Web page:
When French company Alubat launched the first mass-produced boats to be built in seawater-resistant 5019 aluminium alloy 40 years ago, predictions of doom quickly followed: it will degrade in no time, it will react in seawater, there will all kinds of electrical problems and so on. Centreboards, internal ballast and lifting rudder options did nothing to dampen the chorus of condemnation. Here in Germany at least, there was no way significant numbers of sailors were going to invest in something that broke so many taboos.

SV Lunacy – Charles Doane US

Then as now, France was a hotbed of innovation not just for sailing boats but for watercraft of all types. The French – even those who live far from the country’s enormously long coasts – have an affinity for sailing unmatched elsewhere. People have traditionally turned out in their droves to cheer the stars of the Vendée Globe down the Champs-Élysées after each edition of the race, for example. Most of my countryfolk only seem to be able to muster that level of enthusiasm for a beer on the sofa watching football on TV.

Today aluminium is acknowledged throughout the cruising community as an excellent material for boatbuilding: strong, durable and proven seawater resistant.
So much for the alloy; what about the other defining features? Integral centreboard designs rely on a very generous beam for much of their form stability, so what about upwind performance? Admittedly, Boréals are not bandits on the wind. Why should they be when they are designed and built with completely different objectives in mind? Bluewater sailors generally prefer sailing with the wind aft of the beam. Only the toughest nuts choose to do everything uphill, be it to test themselves, prove something to the world or find a different way of making an impact.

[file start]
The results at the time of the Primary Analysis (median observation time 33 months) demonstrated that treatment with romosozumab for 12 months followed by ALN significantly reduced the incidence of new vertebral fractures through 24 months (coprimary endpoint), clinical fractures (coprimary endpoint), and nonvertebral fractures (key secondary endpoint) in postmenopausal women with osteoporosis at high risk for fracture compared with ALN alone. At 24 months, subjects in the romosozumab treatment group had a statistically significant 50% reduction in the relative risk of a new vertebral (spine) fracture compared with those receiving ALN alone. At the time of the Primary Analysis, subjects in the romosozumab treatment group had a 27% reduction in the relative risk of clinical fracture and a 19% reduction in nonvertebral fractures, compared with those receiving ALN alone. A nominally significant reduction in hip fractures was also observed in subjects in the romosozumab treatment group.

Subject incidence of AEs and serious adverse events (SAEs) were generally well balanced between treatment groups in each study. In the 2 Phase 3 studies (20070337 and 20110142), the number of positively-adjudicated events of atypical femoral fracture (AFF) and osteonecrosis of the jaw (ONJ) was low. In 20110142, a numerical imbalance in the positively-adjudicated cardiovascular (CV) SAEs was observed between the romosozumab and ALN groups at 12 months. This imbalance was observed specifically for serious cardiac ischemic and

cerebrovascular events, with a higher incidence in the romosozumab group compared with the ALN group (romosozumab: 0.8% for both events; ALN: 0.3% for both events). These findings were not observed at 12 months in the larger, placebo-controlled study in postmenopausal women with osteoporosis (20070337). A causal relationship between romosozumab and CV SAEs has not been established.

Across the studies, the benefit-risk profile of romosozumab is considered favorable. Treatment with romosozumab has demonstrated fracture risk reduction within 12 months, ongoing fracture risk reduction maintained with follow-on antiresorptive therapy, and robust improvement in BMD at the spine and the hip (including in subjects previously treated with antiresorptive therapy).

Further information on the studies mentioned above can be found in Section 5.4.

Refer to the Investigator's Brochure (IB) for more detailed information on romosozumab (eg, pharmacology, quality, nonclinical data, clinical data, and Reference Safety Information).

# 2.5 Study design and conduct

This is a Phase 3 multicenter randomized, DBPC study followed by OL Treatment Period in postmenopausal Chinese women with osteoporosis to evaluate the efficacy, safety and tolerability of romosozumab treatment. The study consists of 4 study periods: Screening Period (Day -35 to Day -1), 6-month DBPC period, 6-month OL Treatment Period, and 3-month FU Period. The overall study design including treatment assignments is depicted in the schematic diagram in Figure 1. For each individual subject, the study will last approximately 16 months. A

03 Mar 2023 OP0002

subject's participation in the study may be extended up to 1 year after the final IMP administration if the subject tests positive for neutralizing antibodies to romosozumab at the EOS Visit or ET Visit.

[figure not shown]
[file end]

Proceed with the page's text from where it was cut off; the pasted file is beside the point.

Each to their own, of course: every sailor should be able to follow the course they wish in the way they choose.

SV Sila – Christopher Barnes US

Single-chine hulls are simple to build while round-bilged hulls make for much more elegant lines. The multi-chine hulls typical of the classic French centreboarder have turned out to be a most effective compromise: relatively inexpensive to produce but still easy on the eye. Excessive weather helm may have been a feature of Ovnis in the early years but Boréals – like modern Ovnis for that matter – are well-balanced creations that respond most obediently to a light touch on the helm.

The pros and cons of integral centreboard boats are describedhere

Everything I have said here about Ovni yachts applies equally to the range developed by BOREAL“>Boréal, a manufacturer that started up in Minihy-Tréguier, Brittany, about twelve years ago and has since won international prizes for both design and realisation. Windpilot began working with Boréal fairly soon after the company first appeared and many Boréal yachts have subsequently been delivered with the Pacific ready installed. This ongoing collaboration has been a success for all sides.